Better Participation Through Rewarding Users


You’ve probably seen a horse trainer reward his horse with a cube of sugar after a successful performance of a new trick. This simple gesture holds the key to better engagement and participation in your e-learning courses.

Of course your users aren’t horses (except if you’re pioneering animal e-learning), but the principle, which behavior psychologists call “positive reinforcement”, still holds.

Users need to know they’re getting something out of this e-learning thing, and they need to be assured that they’re making progress. That’s important, because if users are not confident that they are making progress they tend to withdraw and see the course in a negative light.

There are several ways to go about rewarding users.

Game the system

The notion of “gamification”, for example, is all about adding game elements to a service or application in order to boost competitiveness between the users and increase their engagement. Grades, with all the rivalry they can cause between top students are already a kind of very basic “gamification” (they’re essentially “keeping score”), but as we all know from school, grades are not enough of a motive.

Modern gamification systems take this up a notch or several, to the point that some e-learning apps can hardly be distinguished from actual games (this is especially true for those targeted at younger children).

For an enterprise e-learning service you should probably not take it that far. A few subtle elements can work wonders. You could follow the example of StackOverflow, a programming service that was an early pioneer in gamification on the social web.

StackOverflow offers a set of levels, badges and achievements to encourage users to use it more. The more involved you get, the more badges you collect and the faster you’re climbing the ranks.

It’s a privilege

The “rank climbing” doesn’t have to be constrained to artificial honors like “badges”, but can also involve giving users actual privileges in your service.

Long standing users, for example, that have displayed serious commitment to the service can gain the ability to create new discussion threads in your public forums, or even moderate comments. This not only gives users a sense of achievement and creates a more engaged community, but it also frees you from having to perform the moderation yourself.

Tread carefully, though, as it’s a fine balance between encouraging users to engage more to gain such privileges and alienating users that don’t have them by creating a user “elite”.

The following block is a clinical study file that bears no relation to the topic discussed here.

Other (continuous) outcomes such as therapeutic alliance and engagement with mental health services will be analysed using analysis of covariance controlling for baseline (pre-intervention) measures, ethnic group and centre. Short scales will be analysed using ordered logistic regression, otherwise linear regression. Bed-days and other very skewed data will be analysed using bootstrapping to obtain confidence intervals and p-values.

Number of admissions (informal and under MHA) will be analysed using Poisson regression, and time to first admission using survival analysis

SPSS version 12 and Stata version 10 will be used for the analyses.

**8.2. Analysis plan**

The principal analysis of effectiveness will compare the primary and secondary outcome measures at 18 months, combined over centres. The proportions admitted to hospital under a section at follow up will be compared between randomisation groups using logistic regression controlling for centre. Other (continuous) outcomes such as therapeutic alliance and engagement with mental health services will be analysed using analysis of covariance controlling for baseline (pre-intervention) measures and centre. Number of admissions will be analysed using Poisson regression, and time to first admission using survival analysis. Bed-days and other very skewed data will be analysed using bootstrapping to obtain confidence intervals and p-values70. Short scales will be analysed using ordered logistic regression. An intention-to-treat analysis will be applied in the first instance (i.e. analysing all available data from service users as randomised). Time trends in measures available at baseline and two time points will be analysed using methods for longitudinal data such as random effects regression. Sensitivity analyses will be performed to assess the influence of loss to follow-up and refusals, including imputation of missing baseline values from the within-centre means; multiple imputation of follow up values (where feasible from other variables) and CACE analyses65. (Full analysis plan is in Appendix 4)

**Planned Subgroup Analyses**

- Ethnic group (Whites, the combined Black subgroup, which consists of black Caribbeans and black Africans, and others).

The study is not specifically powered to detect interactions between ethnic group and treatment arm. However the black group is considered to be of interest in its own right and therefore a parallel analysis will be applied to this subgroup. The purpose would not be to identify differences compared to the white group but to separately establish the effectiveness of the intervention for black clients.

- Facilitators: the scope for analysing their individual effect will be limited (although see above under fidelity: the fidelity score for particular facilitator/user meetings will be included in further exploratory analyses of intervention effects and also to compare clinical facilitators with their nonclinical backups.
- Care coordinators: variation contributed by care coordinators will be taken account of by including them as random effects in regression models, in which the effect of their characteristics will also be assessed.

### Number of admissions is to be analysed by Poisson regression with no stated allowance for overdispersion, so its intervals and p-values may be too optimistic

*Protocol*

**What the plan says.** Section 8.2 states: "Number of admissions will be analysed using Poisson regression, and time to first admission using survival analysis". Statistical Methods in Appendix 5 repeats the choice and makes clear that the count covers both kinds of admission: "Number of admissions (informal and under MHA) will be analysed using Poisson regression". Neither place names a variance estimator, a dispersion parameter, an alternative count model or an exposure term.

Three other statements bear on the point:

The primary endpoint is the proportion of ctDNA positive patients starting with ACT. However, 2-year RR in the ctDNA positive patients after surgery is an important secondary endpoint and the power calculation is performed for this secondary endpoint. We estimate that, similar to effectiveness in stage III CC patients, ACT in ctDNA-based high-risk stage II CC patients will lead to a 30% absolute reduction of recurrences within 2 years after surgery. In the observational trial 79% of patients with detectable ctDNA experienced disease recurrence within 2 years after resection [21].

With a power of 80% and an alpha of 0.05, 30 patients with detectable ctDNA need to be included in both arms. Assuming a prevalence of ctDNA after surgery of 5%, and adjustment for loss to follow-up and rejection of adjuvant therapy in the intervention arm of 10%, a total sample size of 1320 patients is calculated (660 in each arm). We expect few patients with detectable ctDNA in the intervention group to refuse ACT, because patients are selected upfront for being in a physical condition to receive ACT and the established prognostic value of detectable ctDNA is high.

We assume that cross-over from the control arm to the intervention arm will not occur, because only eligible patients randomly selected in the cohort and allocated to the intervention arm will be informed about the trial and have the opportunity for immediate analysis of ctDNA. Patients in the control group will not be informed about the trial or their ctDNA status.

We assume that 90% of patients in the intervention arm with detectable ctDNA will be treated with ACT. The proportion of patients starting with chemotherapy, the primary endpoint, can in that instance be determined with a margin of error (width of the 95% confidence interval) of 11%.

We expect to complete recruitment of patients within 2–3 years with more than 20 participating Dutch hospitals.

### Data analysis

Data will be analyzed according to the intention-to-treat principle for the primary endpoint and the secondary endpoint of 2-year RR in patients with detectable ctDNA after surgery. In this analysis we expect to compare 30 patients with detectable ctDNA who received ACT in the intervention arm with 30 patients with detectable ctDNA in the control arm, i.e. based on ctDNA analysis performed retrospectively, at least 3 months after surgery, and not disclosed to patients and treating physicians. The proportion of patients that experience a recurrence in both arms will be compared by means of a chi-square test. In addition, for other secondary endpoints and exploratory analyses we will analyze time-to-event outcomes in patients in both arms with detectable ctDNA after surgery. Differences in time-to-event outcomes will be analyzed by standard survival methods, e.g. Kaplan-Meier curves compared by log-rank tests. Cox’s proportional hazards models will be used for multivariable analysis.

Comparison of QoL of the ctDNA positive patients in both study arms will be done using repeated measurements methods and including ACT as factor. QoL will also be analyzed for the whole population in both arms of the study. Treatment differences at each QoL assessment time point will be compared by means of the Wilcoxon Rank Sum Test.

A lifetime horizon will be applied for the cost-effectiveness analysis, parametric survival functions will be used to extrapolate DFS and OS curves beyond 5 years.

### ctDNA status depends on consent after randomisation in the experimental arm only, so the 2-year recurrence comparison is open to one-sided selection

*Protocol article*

People can be extremely passionate (which includes enraged) for something as small as a deleted comment, especially if they believe some privileged user abuses his power. This is something inherent in any hierarchical community though, so you just have to be prepared to deal with it. (For an in-depth look of online community dynamics, Clay Shirky’s classic “A group is it’s own worst enemy” is required reading).

Give me money (that’s what I want)

Another option for giving more substantial rewards to users would be to offer free lessons, deductions and special offers to the best of them, or to those who complete some modules, etc.

This of course is only applicable if you run a commercial e-learning service, but even in an enterprise setting you can arrange to have some monetary rewards for the users, such as a bonus for those passing a course with the top grades.

Another option you have in an enterprise setting is to offer time off work to the users you want to reward for their e-learning performance. This could be a regular day-off or the chance to attend some learning seminar (something which furthers their skills and still beats having to work that day).

Love is all you need

Above we took a look into various ways to reward your users, mostly based on the literal meaning of the word “reward” — offering gifts, badges, days off and so on.

But of course there’s an even more basic sense in which you can reward your users and that’s the simple act of taking their suggestions and complaints into account, and adapting your e-learning courses and service to suit their needs.

See, all the badges you can invent in your gamification plan are meaningless if the users are actually discontent with your base offering. Fixing things they complain about not only removes pain points that make participation difficult, but also makes them feel that your e-learning service is something they have a stake in and that they can help shape and grow.

Stuff that you can (and should) fix includes class schedules (e.g. making sure that real-time online sessions are in hours that are convenient for them), helping them with tech problems (how to connect to the system, what tools they need etc), fixing course content that they find particularly difficult to comprehend or badly worded, etc. In general, keep your ears open.


Finally, there’s always sugar. Well, maybe not in the horse trainer’s sense, but how about rewarding the whole group with a small celebration when they finish a module?

And just because your e-learning is online, doesn’t mean the celebration has to be virtual. Get some snacks, cupcakes and drinks going, and they’ll be a lot more favorable towards the service in the future.

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